Since I was introduced to it in 2005 by a (soon-to-be) good friend, I’ve been a completely, head-over-heelsly devoted follower of the comic Achewood. In the years since, the strip has exploded. Two consecutive Ignatz Awards, one of Time’s top ten graphic novels of 2007, along with a slew of other awards gives some mainstream legitimacy to the comic, not to mention the huge following it has gathered since its start in 2001.
Last year, Chris Onstad (the sole artist, writer, and creator behind the strip) had his first book published by Dark Horse Comics: The Great Outdoor Fight. This was a physical copy of his most popular story arc, involving a huge, sprawling three day brawl (“Three days! Three acres! Three THOUSAND men! Only one will win THE GREAT OUTDOOR FIGHT!”) along with notes on the (totally fictional, obviously) history of the fight.
Following on the success of his last foray into the non-internet publishing world, Dark Horse just released the first (second?) anthology of Achewood strips, starting from the very beginning: Worst Song, Played on Ugliest Guitar. I received my long awaited, pre-ordered copy in the mail two days ago. I eagerly tore off the Amazon cardboard to find a very handsomely put together little hard-bound book. Not normally one to focus excessively on the external trappings of what I read, I can’t help but mention the excellent cover design. This amazon picture doesn’t quite do it justice – the colour is pink, but much more of a deep, reddish one, while the layout is much less vertical than pictured. As is obvious from the above sentences, I have no idea of how to describe design. The overall effect is very pleasing, something you’ll just have to trust me on.
Inside Onstad opens with various origin stories about the characters (who are mostly stuffed animals and cats), explaining how each of them came to reside in his house. A few pages of this, which is done in the voice he uses on his in-character blog, and the strips start. A longtime Achewood reader might be a bit confused, as the annotated strips start here several months after the actual initial comic, Phillipe is standing on it. He begins with the introduction of the three cats who, despite being minor characters to start, eventually come to take over the series. Well, two of them do – the unnamed ‘middle cat’ (Roast Beef, the middle cat! Not Ray, not Pat!), and Ray. The strips go a little ways past the end of The Party, the first major story arc that really introduces all the characters. Then we get a little more written stuff, followed by the missing initial few months. Onstad explains that he didn’t want to turn off new readers with the bizarre, totally out-of-character pieces where he was floundering about and discovering the medium. I’ve recently started doing the same thing, when introducing friends to Achewood. I tell them to start with The Party, and then go back and cover the beginning once they’re hooked, as its strangeness often confuses people before they’re properly hooked (although I maintain that anyone who really, really reads it must get hooked).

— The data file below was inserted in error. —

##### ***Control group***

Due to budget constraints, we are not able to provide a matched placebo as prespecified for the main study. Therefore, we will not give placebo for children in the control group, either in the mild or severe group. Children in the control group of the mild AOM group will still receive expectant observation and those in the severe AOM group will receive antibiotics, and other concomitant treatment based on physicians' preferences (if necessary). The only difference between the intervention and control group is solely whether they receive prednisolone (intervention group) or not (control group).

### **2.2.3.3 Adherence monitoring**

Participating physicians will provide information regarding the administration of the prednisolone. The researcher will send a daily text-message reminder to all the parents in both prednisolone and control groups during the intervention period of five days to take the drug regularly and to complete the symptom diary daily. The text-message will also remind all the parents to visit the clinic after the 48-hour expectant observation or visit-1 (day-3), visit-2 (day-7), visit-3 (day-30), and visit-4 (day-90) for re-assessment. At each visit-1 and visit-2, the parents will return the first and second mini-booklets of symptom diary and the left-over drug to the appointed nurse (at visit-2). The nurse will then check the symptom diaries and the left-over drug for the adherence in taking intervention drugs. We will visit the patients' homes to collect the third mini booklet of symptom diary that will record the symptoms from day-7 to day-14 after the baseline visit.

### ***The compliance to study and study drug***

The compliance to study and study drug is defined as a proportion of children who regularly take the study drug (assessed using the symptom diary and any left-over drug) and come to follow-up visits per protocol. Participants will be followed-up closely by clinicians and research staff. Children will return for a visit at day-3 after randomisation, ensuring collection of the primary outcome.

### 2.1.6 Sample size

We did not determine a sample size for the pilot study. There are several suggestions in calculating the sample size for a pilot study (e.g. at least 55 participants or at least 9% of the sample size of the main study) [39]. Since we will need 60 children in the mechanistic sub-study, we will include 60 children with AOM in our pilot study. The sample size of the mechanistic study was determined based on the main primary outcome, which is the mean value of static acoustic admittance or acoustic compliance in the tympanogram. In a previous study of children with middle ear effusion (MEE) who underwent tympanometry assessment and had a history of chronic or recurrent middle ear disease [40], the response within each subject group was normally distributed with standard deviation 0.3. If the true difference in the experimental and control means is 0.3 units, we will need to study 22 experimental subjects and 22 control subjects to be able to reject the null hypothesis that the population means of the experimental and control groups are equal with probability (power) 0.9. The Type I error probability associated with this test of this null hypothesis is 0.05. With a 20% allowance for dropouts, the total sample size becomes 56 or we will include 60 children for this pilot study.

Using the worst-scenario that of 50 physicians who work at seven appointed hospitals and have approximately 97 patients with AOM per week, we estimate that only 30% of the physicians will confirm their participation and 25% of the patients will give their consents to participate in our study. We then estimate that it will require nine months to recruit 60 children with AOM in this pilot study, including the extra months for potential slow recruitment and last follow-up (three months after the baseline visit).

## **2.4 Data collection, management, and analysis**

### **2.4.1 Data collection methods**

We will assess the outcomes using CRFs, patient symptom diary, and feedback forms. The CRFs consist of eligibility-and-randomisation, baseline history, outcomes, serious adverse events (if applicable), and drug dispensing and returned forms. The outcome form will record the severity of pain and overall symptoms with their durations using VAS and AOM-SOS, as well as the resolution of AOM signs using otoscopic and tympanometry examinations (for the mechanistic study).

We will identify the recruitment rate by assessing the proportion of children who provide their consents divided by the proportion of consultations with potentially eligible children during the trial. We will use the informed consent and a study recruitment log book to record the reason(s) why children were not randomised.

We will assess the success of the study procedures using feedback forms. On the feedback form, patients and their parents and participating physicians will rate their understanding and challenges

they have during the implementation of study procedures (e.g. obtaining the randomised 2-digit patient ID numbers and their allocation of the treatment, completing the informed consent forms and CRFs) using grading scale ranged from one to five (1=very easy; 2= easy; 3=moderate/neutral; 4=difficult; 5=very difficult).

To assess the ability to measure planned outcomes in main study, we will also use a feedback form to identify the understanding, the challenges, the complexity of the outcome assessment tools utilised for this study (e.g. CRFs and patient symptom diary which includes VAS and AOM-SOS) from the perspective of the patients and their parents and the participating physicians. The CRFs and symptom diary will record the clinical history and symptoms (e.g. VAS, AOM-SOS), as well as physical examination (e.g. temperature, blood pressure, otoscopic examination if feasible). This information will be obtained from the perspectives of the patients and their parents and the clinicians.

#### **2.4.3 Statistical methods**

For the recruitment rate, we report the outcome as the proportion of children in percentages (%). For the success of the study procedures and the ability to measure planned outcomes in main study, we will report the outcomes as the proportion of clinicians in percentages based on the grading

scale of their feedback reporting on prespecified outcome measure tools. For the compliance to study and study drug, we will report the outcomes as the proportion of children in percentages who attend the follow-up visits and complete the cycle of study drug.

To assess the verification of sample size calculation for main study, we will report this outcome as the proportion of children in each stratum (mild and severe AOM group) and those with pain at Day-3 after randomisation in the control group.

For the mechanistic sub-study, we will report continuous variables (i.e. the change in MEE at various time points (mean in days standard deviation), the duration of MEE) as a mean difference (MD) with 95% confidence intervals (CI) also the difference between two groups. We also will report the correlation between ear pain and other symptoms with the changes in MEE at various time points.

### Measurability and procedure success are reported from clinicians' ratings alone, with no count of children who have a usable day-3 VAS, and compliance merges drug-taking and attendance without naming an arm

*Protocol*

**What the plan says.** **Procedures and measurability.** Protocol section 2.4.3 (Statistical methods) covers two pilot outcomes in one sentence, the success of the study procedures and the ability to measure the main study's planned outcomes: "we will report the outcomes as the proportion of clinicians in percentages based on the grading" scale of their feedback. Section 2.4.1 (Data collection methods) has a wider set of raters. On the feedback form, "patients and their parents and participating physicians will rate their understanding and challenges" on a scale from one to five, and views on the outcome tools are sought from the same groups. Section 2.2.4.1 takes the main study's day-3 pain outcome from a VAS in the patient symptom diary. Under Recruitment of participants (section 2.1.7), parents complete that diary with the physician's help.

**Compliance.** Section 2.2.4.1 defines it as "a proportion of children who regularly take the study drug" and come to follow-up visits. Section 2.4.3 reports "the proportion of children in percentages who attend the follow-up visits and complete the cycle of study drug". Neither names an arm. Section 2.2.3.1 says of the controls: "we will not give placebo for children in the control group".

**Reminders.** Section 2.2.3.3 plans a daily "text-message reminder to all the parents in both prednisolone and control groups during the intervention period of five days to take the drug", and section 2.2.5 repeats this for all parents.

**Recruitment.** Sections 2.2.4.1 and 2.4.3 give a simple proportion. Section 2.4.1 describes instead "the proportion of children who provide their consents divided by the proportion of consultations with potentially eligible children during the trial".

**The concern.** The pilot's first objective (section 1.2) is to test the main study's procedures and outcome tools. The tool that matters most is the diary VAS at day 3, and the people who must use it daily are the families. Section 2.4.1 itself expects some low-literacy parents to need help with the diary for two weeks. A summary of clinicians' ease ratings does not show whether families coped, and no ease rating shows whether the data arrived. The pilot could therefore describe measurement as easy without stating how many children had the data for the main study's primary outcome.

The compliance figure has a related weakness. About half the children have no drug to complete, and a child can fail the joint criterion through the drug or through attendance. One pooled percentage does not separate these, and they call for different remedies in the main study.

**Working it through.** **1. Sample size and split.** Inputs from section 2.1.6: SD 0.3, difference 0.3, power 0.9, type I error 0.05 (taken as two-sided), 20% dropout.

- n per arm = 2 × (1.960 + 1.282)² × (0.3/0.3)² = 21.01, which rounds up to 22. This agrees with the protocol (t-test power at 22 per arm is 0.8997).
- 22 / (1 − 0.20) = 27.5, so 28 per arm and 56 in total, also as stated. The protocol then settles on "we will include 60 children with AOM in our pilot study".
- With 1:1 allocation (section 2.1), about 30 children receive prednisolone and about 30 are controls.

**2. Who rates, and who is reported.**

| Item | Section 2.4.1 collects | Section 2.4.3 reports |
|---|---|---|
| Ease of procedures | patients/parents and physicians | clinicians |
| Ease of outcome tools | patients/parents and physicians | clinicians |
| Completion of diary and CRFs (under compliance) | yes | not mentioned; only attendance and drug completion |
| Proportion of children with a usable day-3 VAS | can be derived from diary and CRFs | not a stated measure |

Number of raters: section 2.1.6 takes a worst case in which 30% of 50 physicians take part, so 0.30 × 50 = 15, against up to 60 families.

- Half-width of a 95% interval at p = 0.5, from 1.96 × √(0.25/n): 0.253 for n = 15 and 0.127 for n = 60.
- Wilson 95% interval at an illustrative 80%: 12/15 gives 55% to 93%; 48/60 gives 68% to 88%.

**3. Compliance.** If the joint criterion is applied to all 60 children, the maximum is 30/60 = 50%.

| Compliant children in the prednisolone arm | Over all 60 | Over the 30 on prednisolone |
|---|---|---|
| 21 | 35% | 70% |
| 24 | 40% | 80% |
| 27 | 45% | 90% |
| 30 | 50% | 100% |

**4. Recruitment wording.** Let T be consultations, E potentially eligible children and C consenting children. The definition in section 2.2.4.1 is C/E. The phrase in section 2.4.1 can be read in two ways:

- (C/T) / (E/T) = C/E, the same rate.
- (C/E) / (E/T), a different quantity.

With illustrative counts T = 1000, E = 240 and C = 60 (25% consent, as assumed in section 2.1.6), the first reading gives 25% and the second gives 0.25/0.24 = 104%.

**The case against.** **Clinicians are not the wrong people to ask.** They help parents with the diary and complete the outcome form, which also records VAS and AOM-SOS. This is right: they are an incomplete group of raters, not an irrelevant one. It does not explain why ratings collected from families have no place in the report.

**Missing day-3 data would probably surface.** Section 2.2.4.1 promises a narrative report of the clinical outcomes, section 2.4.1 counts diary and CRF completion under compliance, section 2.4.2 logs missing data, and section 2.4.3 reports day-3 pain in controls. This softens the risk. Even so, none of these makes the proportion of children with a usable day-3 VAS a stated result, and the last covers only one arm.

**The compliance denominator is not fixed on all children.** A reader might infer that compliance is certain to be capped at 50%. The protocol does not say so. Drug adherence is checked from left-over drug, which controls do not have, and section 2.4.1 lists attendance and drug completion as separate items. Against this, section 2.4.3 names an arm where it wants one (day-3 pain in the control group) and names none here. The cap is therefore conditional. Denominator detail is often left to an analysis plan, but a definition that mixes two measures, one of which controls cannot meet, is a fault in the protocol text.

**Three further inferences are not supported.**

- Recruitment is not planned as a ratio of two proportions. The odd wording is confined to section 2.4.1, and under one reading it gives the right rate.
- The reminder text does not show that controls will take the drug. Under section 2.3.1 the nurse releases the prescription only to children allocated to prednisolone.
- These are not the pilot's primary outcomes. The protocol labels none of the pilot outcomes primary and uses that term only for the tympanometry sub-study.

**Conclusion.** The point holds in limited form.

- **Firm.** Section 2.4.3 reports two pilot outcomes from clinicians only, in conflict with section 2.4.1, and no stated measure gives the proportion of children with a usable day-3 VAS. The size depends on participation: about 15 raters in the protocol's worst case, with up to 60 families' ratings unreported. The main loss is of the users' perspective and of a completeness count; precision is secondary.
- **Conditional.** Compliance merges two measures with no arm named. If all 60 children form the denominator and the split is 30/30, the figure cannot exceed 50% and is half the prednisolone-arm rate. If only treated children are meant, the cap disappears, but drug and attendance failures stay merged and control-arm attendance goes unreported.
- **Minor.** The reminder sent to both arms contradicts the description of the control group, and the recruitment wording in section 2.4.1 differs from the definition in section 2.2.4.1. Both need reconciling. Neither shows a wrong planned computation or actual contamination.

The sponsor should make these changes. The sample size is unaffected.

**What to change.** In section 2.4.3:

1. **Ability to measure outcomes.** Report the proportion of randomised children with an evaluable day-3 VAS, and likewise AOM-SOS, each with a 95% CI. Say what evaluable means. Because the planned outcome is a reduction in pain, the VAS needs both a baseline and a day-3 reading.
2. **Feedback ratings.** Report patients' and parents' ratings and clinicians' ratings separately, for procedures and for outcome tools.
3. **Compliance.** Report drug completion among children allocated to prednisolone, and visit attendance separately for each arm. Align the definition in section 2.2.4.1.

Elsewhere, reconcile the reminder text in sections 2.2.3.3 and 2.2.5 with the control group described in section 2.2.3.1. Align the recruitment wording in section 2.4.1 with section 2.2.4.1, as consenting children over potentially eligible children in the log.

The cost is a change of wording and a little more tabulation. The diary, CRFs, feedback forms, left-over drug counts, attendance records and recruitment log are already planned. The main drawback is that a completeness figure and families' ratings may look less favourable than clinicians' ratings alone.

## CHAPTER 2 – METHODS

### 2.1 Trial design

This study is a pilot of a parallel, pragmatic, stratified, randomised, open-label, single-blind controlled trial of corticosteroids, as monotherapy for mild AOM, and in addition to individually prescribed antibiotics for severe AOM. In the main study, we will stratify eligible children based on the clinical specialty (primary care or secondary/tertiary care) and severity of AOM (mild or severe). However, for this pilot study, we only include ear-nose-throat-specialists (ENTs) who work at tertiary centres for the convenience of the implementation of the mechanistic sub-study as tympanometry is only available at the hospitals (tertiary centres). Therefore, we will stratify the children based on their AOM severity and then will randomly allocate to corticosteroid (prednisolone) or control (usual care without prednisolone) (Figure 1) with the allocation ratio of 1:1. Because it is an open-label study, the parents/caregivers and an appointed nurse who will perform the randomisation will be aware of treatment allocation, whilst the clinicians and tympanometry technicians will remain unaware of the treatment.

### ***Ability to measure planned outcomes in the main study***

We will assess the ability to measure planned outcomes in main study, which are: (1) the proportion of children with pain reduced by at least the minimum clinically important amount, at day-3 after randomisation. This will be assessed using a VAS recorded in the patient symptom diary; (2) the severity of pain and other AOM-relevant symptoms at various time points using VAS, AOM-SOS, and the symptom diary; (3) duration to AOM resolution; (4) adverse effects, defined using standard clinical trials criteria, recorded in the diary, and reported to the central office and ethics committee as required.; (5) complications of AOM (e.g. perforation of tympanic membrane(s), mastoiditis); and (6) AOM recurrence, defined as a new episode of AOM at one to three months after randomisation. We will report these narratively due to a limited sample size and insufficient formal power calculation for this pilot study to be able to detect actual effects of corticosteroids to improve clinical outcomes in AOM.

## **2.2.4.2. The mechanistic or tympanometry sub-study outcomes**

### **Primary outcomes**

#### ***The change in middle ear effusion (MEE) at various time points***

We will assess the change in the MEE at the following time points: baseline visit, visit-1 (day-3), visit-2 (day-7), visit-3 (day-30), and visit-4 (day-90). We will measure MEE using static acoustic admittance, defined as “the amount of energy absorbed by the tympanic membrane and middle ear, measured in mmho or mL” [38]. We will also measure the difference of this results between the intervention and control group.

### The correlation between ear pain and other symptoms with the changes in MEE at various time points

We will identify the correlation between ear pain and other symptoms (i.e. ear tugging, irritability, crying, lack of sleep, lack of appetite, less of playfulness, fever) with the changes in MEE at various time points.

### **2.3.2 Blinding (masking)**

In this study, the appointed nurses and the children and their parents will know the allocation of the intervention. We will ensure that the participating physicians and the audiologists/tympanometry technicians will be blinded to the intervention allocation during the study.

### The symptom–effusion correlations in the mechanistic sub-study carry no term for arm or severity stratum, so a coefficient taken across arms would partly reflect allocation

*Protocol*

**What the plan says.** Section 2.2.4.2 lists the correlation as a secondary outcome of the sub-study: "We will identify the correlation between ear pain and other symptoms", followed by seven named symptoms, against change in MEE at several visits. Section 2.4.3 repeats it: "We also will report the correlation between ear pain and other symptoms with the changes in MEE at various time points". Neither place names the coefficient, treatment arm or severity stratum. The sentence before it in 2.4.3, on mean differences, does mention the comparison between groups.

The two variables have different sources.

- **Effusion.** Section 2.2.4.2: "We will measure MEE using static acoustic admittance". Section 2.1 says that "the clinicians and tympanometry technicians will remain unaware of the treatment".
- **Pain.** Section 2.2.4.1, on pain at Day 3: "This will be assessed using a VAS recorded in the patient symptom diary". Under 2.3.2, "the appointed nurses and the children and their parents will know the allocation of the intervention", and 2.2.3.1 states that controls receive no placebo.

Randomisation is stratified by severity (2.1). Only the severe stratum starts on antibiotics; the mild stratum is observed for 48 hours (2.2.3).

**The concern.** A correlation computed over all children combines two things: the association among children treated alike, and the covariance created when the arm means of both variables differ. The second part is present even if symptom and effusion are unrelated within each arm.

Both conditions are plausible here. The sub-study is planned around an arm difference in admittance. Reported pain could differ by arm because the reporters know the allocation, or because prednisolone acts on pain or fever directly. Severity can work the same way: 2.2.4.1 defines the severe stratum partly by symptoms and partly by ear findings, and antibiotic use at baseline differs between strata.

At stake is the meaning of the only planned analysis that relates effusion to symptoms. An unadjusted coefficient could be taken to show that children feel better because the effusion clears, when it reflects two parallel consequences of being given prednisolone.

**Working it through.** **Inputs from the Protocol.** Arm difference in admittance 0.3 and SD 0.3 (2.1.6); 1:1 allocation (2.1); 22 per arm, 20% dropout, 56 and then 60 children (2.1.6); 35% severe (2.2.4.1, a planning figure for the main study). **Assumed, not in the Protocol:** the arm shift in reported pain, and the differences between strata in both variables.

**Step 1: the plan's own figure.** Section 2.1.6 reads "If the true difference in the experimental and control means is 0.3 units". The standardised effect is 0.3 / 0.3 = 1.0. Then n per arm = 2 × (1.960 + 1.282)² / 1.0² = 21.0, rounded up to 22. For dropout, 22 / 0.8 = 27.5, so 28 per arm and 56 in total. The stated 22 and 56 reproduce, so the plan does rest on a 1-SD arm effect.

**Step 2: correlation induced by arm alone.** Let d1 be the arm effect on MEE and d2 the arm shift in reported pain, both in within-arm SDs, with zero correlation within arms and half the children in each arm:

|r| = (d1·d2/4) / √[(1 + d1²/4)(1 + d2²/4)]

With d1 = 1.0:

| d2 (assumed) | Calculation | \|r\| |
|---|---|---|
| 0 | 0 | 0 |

While I loved re-reading the early strips again, all of this stuff is online. Beyond the sexy presentation and visceral pleasure of a hardbound book, what an Achewood devotee really buys this for is the previously unpublished stuff, such as the character introductions and the annotation. The text running throughout the book is a fun addition. As mentioned above, Onstad never breaks character, fully maintaining that the stuffed animals he writes about are real and animated creatures. This fits nicely with the content of the various blogs he wrote for both himself and several of the characters in his world, and further develops the already cult-like mythology of how it all came to be.
Even in the rare interview he grants, Onstad rarely, if ever, breaks out of this persona. This is why the annotations running below many of the strips are such a treat, and also, by the end, somewhat of a disappointment. In the first pages of the collection, the annotations mention the thoughts behind the strips. Onstad gets into what he thinks of them now, and often discusses how this line or that action doesn’t fit with the current conception of that character. It’s refreshing to get a glimpse inside his head, even if at such a minute scale.
However, these revelatory comments don’t last. The annotations eventually slide into extended versions of his ‘alt-texts,’ sentences or phrases that appear with each comic as the reader hovers their mouse over it. These often add to a gag developed in the strip, or make some reference to the real world surrounding the comic. While the alt-texts are occasionally brilliant, and almost always add something to the reading, it’s a shame that Onstad breaks away from revealing a tiny, rare snippet of himself and simply tacks on more of the same. I still thoroughly enjoyed reading these alt-texty annotations, but couldn’t help but feel slightly disappointed after his opening ones.
This complaint does feel a bit forced, as though I feel like I have to say something negative amongst the praise. I loved this collection, and eagerly await the next volume, alluded to in the end of Worst Song. We’re told that it will contain the origin stories of the cats, and that “A bright orange sticker, oval in shape, will aggressively proclaim “CATS!” on its cover.” I’ll keep an eye out.